SOUTH AMERICAN ENERGY MARKETS DAILY ROUNDUP (April 13, 2009): Bolivia agrees to supply Argentina with up to 6.5MMcm/d during the winter months
South America Energy Markets (SAEM) will begin a daily roundup of the top-five stories affecting energy markets in the region with links. The roundup includes all the major web dailies of South America and other websites that write about the region’s energy markets. I aim to publish SAEM Daily Roundup from Monday through Friday by noon London time.
Monday, April 13, 2009
Federal Planning Minister Julio de Vido has agreed with YPFB President Carlos Villegas to supply Argentina with “up to 6.5 million cu m/day” during Southern Hemisphere winter, writes Buenos Aires daily La Nacion. Villegas has been quoted recently in the Bolivian media as saying that his country will supply Argentina during winter “a minimum of 4 million cu m/day.” Both officials also spoke about the future of the GNA gasline, which originally aimed to transport 27.7 million cu m/day to Argentina in the next decade. Construction of the pipeline project has been put on hold due to output uncertainty in Bolivia.
Due to falling demand in Brazil, gas output in Bolivia retreated in early 2009 by 23.8% to 32 from 42 million cu m/day (see South American Energy Markets Daily Roundup, April 7, 2009), writes La Paz daily La Prensa. Coupled with a sharp fall in gas prices, the Bolivian treasury sees revenues falling by 40% this year. Other analysts such as Alvaro Rios of GasEnergy, told SAEM that export revenues could fall by over 50% this year due to lower demand and energy prices. The production of refined oil also fell from 47,017 from 50,756 barrels a day. Taking into account these worrisome figures, some analysts are convinced that Bolivia’s energy output problems will get much worse before they improve.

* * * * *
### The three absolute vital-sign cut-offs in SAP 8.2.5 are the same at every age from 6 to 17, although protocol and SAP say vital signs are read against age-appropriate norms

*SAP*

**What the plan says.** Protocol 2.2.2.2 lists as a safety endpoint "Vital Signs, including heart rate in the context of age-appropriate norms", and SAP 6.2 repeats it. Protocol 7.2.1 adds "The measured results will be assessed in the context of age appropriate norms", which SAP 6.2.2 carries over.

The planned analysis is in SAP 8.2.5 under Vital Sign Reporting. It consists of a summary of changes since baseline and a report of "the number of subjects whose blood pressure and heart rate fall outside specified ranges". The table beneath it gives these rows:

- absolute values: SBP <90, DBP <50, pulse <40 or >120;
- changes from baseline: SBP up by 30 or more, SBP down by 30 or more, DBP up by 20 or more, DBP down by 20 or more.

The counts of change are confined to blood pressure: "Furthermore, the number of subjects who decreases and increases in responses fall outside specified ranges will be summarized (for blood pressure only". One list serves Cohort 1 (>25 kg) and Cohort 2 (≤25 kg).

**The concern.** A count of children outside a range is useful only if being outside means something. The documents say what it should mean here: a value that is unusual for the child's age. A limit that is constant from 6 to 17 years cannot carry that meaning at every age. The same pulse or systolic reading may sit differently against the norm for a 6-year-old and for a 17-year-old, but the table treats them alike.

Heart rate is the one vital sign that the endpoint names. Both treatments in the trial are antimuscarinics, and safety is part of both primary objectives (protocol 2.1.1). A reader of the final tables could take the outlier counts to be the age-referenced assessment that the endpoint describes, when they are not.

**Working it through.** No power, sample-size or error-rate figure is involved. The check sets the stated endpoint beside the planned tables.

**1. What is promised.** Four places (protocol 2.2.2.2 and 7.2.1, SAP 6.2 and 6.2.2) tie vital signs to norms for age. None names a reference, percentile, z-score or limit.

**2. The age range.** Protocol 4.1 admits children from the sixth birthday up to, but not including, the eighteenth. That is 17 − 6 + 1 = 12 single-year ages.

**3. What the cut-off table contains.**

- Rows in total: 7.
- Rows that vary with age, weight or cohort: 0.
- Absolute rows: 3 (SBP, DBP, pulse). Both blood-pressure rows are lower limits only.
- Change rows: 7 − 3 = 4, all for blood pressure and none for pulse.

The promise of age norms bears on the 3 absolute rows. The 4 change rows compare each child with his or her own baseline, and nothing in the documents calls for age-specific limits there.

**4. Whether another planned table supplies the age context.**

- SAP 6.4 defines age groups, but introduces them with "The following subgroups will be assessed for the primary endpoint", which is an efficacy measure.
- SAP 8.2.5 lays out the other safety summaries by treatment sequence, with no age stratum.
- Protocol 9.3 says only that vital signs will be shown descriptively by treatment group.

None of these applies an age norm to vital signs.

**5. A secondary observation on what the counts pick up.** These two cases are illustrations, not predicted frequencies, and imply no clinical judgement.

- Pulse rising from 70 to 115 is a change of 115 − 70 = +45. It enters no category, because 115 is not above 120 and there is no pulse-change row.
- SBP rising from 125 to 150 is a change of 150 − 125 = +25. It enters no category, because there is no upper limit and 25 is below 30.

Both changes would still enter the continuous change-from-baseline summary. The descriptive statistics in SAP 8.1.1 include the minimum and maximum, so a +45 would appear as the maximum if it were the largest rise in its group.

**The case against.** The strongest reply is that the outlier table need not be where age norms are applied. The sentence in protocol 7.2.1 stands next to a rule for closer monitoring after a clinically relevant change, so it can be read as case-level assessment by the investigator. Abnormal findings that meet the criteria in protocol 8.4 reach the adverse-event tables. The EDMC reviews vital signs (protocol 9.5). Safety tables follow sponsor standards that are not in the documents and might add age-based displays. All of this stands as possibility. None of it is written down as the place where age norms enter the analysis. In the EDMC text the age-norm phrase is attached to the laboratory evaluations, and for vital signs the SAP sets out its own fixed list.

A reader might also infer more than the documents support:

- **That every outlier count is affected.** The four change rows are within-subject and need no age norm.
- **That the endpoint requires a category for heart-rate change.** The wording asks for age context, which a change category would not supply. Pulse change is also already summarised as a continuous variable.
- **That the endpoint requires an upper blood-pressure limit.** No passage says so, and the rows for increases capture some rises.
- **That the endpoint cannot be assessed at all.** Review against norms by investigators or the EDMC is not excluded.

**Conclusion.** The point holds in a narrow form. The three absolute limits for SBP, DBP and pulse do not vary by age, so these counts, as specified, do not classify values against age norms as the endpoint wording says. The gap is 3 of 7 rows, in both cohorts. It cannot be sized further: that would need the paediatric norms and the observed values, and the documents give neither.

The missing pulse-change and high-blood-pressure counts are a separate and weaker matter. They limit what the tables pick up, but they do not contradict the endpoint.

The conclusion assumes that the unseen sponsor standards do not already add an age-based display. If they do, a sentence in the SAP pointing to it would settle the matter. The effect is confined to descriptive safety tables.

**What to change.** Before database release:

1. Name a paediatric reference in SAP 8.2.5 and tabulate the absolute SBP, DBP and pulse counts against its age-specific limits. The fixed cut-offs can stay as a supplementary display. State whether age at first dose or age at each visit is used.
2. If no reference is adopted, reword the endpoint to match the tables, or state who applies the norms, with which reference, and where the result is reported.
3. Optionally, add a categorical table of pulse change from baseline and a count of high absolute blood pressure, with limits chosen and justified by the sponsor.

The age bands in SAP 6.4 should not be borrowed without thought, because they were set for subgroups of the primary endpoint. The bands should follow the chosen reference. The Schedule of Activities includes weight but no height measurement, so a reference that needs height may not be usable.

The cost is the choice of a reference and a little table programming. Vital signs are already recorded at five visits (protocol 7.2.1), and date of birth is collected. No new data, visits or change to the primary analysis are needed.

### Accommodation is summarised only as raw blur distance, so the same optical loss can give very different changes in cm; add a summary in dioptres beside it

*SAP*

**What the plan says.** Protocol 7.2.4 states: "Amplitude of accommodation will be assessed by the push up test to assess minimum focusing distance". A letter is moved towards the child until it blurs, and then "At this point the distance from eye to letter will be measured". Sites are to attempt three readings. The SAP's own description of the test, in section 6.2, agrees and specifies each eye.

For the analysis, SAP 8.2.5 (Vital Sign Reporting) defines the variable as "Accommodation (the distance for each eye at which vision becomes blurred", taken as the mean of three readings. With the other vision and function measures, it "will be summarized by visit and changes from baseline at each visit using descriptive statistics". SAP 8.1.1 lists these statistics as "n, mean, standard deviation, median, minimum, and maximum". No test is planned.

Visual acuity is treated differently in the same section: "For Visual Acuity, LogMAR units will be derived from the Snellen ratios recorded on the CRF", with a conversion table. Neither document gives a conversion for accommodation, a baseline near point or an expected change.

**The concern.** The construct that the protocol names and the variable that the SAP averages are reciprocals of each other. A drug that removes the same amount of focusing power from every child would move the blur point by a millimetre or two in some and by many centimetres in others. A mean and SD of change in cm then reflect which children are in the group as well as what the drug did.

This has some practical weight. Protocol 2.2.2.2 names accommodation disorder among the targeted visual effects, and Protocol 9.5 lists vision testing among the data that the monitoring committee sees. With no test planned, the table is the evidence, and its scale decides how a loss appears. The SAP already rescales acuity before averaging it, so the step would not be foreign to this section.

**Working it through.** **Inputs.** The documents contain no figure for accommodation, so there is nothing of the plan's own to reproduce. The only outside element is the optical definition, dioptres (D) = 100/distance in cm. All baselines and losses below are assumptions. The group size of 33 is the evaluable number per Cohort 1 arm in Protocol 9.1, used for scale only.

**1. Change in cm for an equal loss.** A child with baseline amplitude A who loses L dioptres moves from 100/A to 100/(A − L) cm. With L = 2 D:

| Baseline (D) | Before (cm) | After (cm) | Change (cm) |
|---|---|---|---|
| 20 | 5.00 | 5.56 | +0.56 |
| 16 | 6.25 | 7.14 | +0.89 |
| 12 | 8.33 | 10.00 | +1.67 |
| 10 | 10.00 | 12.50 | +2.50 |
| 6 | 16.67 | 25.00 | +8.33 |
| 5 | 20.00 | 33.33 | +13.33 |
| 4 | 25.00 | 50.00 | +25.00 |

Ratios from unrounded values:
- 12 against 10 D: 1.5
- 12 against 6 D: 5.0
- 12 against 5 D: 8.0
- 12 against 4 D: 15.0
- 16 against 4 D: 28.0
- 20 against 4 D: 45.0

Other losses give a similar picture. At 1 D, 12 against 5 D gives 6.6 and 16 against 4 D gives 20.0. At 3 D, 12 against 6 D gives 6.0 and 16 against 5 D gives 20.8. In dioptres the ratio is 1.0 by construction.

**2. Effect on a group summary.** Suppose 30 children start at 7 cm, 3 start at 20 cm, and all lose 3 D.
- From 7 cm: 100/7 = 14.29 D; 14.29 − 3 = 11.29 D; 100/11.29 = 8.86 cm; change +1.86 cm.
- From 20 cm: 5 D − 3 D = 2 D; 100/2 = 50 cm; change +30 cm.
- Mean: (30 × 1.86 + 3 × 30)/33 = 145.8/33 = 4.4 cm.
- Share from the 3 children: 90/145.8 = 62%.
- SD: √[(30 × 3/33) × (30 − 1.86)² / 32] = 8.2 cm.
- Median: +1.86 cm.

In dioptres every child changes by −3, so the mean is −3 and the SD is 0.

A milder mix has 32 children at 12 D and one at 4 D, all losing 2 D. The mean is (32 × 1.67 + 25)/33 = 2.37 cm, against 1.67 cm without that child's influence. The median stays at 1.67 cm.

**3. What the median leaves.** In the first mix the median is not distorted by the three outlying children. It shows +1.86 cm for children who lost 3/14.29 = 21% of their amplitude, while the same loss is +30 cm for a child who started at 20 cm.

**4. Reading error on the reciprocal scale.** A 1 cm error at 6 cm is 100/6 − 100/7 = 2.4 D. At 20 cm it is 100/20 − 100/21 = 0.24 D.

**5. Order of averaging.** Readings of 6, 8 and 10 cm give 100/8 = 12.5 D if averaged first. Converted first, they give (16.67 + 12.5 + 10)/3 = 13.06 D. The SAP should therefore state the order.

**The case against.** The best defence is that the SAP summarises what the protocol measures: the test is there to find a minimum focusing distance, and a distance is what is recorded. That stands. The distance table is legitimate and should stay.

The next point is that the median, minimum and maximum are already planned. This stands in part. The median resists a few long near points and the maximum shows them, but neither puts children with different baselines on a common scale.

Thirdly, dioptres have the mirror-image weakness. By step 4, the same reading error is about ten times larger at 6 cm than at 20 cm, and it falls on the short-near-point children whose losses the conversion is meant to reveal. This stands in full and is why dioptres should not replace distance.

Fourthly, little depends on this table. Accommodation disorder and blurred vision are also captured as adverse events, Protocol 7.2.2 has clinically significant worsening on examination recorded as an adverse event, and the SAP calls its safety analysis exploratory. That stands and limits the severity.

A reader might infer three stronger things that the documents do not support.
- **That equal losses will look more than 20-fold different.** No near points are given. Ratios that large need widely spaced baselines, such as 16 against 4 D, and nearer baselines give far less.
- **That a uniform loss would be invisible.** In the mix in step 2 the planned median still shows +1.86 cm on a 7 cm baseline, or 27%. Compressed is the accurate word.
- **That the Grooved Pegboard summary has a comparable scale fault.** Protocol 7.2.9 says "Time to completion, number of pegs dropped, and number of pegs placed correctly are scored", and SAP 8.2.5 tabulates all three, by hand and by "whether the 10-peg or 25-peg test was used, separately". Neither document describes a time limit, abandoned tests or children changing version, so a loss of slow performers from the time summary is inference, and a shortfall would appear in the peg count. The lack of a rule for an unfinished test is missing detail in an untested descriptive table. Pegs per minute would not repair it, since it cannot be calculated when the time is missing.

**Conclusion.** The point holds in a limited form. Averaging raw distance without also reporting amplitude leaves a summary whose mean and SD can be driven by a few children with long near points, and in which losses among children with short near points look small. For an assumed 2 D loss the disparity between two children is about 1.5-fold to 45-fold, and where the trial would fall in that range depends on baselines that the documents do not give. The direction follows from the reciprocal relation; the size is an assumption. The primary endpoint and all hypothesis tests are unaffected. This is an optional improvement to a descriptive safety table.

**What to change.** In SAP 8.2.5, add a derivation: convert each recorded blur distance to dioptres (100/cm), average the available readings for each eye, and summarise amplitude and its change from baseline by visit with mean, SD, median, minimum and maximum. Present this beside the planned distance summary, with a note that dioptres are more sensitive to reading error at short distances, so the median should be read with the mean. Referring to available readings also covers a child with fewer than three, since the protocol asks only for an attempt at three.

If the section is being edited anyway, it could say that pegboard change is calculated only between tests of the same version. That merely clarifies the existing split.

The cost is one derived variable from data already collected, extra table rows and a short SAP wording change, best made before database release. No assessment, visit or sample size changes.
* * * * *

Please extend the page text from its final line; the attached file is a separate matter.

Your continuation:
Chile will inaugurate in July its first LNG terminal at Quintero, Energy Minister Marcelo Tokman was quoted as saying in El Mercurio de Valparaiso. The $1.1-billion plant will be South America’s fourth LNG regasification terminal after Bahia Blanca in Argentina, Pecem and Guanabara Bay in Brazil. The minister said that the 2.5 million tonnes/year plant will operate at full capacity by 2010. He said that the LNG terminal will guarantee “100% gas supplies” to households and commercial establishments in the face of plummeted gas imports from Argentina. Due to falling reserves and declining output in Argentina, Chile’s eastern neighbor began to scale back supplies from 2004, when gas imports amounted for 24.3% of total energy consumption. Chile used to import about 80% of its gas (about 22 million cu m/day) from Argentina. Gas restrictions from Argentina on April 7 stood at -20.29 million cu m/day (-88%), according to the latest information by Chilean energy regulator CNE.
Below is a short video clip in Spanish on the Quintero LNG regasification plant.
Searching for new markets and, most importantly, for foreign investment and future loan sources, President Hugo Chavez signed two important energy cooperation agreements with China and recently with Japan (see South American Energy Marketes Daily Roundup, April 7, 2009), reports El Mundo of Madrid. “God blessed us with oil that China will need for the next 200 years from Venezuela,” said Chavez in the capital Beijing. “Previously the United States used to take our oil like a vampire.” Under the agreement with China, Venezuela will raise by 62% in 2013 its crude exports to the Asian country from 389,000 barrels a day now.
Hydrocarbons poor Uruguay sees spending a total of $1.302 billion in crude-oil purchases and logistic costs, according to Montevideo daily El Pais. State-owned energy company, Administracion Nacional de Combustible, Alcohol y Portland (Ancap), said itwill use such funds to acquire, oil, natural gas, oil derivatives as well as lubricants. The imported energy will also be earmarked for state-owned power company, Administracion Nacional de Usinas y Transmisiones Electricas’ (UTE) power installations.
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